The human cost of Covid-19 has been well documented, with more than 5.7 million cases and in excess of 353,000 deaths reported globally as of May 27th.
However, governments are now looking to factor in the socio-economic and financial impact of the pandemic, with unemployment rampant and country’s like the UK projecting a 35% decrease in productivity.
Beyond this, we must also consider the future cost of researching, developing and distributing a viable vaccine, if such a treatment can be discovered by scientists. While this cost may ultimately be lower than extended or periodical lockdowns caused by the absence of a viable treatment, this will require significant investment and collaboration between nations.
But how big will this cost ultimately be, and what challenges could the global economy face as the hunt for a vaccine continues in earnest?
The Chances (and Challenges) of Finding a Vaccine
Let’s start with a blunt assertion; while the early research and development of a Covid-19 vaccine has progressed at an unprecedented pace, it’s unlikely that a usable product will be available for distribution by the end of this year.
There’s plenty of evidence to support this too; with the mumps vaccine (widely considered the fastest ever to progress from viral sampling to licensed drug) taking four years to achieve its objective.
While some may justifiably argue that technology has advanced at an incredible pace since 1967, more recent examples also fail to offer the necessary reassurance. For example, we still have yet to develop a viable vaccine for SARS, which spread rapidly across the globe in 2003 and cost the lives of 774 people in total.
This has followed well over a decade of research, and while this partially down to a lack of funding that became apparent as the virus petered out, it also highlighted the complexities and financial challenges that hinder the development of potentially life-saving treatments.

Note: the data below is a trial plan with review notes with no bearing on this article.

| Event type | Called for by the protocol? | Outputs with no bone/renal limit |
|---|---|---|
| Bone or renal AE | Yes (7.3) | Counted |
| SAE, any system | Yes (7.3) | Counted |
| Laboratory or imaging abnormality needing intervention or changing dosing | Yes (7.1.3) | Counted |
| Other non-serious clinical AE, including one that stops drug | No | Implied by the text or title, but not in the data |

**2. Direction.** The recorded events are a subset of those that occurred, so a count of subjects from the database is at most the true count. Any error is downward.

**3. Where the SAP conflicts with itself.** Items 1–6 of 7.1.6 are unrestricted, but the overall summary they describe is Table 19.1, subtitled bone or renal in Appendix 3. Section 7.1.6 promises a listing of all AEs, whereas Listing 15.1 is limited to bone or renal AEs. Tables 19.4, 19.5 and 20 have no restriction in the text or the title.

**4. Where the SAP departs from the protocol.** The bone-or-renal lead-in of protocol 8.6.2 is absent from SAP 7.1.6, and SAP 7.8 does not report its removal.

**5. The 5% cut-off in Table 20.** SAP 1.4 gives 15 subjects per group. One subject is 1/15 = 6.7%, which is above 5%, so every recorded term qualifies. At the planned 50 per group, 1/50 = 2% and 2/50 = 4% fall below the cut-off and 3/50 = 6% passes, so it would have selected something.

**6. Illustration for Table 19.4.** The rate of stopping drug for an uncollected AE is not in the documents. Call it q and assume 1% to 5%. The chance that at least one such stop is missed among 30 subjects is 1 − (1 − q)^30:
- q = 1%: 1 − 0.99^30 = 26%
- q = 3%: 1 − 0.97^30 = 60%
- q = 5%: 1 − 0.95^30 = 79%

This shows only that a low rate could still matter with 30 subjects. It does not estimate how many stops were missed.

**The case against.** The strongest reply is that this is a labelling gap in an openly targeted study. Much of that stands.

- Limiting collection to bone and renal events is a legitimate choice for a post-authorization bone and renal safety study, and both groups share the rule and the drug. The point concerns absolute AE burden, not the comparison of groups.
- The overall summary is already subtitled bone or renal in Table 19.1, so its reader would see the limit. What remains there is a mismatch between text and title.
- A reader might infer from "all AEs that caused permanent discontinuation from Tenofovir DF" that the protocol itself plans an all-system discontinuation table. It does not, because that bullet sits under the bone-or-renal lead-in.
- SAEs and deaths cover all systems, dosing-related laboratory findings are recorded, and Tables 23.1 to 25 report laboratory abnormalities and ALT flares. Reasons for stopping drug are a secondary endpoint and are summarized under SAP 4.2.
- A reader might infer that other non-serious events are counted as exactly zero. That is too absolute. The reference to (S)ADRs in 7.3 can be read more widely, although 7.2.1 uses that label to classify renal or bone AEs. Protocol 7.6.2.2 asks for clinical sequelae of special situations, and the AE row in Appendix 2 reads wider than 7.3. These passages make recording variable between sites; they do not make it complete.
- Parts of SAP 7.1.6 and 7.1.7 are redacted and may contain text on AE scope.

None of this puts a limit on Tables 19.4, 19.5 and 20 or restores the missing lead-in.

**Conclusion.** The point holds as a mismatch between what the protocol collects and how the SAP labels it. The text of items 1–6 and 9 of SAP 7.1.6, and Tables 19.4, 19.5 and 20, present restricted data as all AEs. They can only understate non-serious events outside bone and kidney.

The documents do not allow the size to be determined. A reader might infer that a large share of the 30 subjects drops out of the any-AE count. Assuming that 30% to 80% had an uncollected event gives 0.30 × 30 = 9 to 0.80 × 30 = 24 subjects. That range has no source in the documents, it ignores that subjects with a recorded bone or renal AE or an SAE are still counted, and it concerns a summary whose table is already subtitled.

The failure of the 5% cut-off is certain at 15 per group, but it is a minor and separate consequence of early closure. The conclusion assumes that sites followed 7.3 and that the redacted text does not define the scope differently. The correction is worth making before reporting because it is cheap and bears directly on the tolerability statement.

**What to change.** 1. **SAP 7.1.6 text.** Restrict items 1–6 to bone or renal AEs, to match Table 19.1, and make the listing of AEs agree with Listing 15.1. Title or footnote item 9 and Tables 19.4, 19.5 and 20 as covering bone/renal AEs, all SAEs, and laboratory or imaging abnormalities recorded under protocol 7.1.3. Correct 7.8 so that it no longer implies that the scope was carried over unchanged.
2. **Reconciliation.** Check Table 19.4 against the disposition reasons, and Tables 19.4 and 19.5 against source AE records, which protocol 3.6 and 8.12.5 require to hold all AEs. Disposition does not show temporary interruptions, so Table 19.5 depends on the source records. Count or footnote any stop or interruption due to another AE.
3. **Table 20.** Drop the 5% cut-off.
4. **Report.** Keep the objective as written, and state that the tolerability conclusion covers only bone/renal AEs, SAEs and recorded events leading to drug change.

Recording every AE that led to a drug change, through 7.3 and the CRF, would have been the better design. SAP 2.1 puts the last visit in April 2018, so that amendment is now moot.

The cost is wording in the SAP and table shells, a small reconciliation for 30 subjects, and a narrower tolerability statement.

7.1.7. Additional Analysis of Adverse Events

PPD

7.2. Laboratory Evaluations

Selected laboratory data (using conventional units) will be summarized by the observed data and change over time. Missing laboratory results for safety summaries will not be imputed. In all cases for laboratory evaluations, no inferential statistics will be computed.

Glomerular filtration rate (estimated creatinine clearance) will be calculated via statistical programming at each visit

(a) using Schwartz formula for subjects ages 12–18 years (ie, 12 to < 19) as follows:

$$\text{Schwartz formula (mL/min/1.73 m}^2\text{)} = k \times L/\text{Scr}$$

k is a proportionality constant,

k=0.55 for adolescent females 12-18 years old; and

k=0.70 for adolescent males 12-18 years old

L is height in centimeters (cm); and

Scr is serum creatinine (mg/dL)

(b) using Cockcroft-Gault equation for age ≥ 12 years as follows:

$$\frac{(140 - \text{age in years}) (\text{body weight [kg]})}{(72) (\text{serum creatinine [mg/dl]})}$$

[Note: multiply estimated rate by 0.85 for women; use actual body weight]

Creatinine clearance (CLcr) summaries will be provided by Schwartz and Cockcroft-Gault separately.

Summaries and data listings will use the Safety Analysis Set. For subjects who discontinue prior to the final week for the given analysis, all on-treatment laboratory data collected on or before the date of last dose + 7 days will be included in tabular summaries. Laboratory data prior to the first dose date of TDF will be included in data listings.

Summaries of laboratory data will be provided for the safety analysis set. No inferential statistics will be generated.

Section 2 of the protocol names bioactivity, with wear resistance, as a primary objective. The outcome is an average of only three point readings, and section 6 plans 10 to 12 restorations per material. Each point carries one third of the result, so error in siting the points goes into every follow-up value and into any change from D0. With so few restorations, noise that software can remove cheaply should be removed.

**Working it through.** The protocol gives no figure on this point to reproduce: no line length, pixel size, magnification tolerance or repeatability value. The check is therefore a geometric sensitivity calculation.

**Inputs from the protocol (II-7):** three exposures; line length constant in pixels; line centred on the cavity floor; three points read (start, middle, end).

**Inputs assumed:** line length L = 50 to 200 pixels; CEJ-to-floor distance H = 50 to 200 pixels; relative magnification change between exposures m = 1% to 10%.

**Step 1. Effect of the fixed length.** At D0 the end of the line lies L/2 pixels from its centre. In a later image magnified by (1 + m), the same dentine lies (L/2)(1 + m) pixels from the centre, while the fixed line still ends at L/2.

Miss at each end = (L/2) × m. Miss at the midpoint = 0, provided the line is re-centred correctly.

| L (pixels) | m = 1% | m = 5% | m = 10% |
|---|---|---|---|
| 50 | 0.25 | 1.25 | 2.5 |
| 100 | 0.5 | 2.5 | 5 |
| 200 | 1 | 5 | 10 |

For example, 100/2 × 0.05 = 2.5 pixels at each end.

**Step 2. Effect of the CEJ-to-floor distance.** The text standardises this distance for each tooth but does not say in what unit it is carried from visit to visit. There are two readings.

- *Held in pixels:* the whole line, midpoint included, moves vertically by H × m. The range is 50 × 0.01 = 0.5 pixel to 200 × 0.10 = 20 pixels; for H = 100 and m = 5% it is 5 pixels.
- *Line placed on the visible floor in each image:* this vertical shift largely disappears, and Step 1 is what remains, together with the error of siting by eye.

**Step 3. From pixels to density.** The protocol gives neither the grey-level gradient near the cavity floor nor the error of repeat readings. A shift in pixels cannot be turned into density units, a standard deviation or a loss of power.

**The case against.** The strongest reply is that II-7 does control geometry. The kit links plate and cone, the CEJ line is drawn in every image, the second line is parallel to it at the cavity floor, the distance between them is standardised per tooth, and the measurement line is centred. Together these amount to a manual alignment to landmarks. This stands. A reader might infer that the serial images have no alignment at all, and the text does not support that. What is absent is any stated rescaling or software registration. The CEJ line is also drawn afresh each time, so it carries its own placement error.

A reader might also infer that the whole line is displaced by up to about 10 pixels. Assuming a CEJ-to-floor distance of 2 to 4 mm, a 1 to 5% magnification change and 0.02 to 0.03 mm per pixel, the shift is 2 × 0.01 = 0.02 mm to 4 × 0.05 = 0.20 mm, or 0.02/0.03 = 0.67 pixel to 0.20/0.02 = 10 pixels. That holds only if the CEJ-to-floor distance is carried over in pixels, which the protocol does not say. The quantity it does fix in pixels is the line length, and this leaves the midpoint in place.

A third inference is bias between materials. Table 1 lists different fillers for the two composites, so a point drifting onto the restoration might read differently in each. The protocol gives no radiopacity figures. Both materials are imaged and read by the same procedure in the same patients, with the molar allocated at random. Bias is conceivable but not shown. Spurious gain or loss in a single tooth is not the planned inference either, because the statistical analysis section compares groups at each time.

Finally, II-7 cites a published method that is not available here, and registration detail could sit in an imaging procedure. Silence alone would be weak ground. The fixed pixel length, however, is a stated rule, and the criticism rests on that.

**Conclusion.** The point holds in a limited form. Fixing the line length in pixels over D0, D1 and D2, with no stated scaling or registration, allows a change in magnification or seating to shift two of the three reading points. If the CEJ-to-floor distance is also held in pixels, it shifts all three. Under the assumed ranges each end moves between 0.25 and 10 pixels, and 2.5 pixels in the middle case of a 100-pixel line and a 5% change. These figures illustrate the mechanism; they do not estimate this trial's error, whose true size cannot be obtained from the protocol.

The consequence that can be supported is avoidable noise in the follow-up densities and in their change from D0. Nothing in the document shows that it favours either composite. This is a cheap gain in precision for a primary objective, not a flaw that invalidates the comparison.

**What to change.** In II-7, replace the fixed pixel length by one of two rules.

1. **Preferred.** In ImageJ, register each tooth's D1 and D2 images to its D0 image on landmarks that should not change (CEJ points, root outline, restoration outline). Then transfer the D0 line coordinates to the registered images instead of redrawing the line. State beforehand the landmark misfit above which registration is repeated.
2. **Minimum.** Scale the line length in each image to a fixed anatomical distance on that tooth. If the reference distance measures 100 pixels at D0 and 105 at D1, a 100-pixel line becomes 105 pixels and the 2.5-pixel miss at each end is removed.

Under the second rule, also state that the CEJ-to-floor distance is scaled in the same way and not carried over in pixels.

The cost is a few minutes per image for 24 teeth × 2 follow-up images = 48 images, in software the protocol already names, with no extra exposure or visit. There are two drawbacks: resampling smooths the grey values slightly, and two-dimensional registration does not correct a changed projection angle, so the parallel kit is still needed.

This is a real shame; particularly as both SARS and Covid-19 are essentially respiratory diseases and the development of a vaccine for the former would have laid the foundations for an effective coronavirus treatment.
Undoubtedly, this reveals a significant flaw in the current framework for vaccine development, with funding market-driven and often reactive in the face of a rapidly-changing and often mutating threat. This is a challenge that must be overcome in the case of Covid-19, particularly given the spread of the outbreak and its incredibly troubling death-rate.
What About the Cost?
The funding of a vaccine is also diverse and tends to accumulate quickly within a short space of time; covering the initial research and development (R&D), regulatory approval, plants, labour, production, equipment, liability and (ultimately) distribution.
To this end, industry experts estimate that a new vaccine will cost anywhere between $400 million and $2 billion, with the most variable costs linked to labour and the distribution of the treatment across the globe..
This creates an interesting challenge in the current climate, as authorities can expedite the development and distribution of a vaccine by increasing the labour force and building a complex international supply chain, but this will also increase costs that may be difficult for nations to bear in an increasingly strained economic climate.
Beyond this, we must also consider a post-Covid world where a vaccine doesn’t exist (which is likely to be the case for at least 18 months and probably beyond if we use history as our guide).
Make no mistake; this will create further economic uncertainty and increase the risk of future regional or national lockdowns, impacting on businesses and the labour market alike. This will also damage the financial markets, with assets such as company shares and national currencies also poised for increased volatility in a pre-vaccine climate.
Ultimately, the development of a vaccine represents the best way to ease the healthcare and socio-economic burden that has been created by Covid-19. However, we must also strive to manage our expectations in this respect, particularly when it comes to cost and likely timeframe for delivery.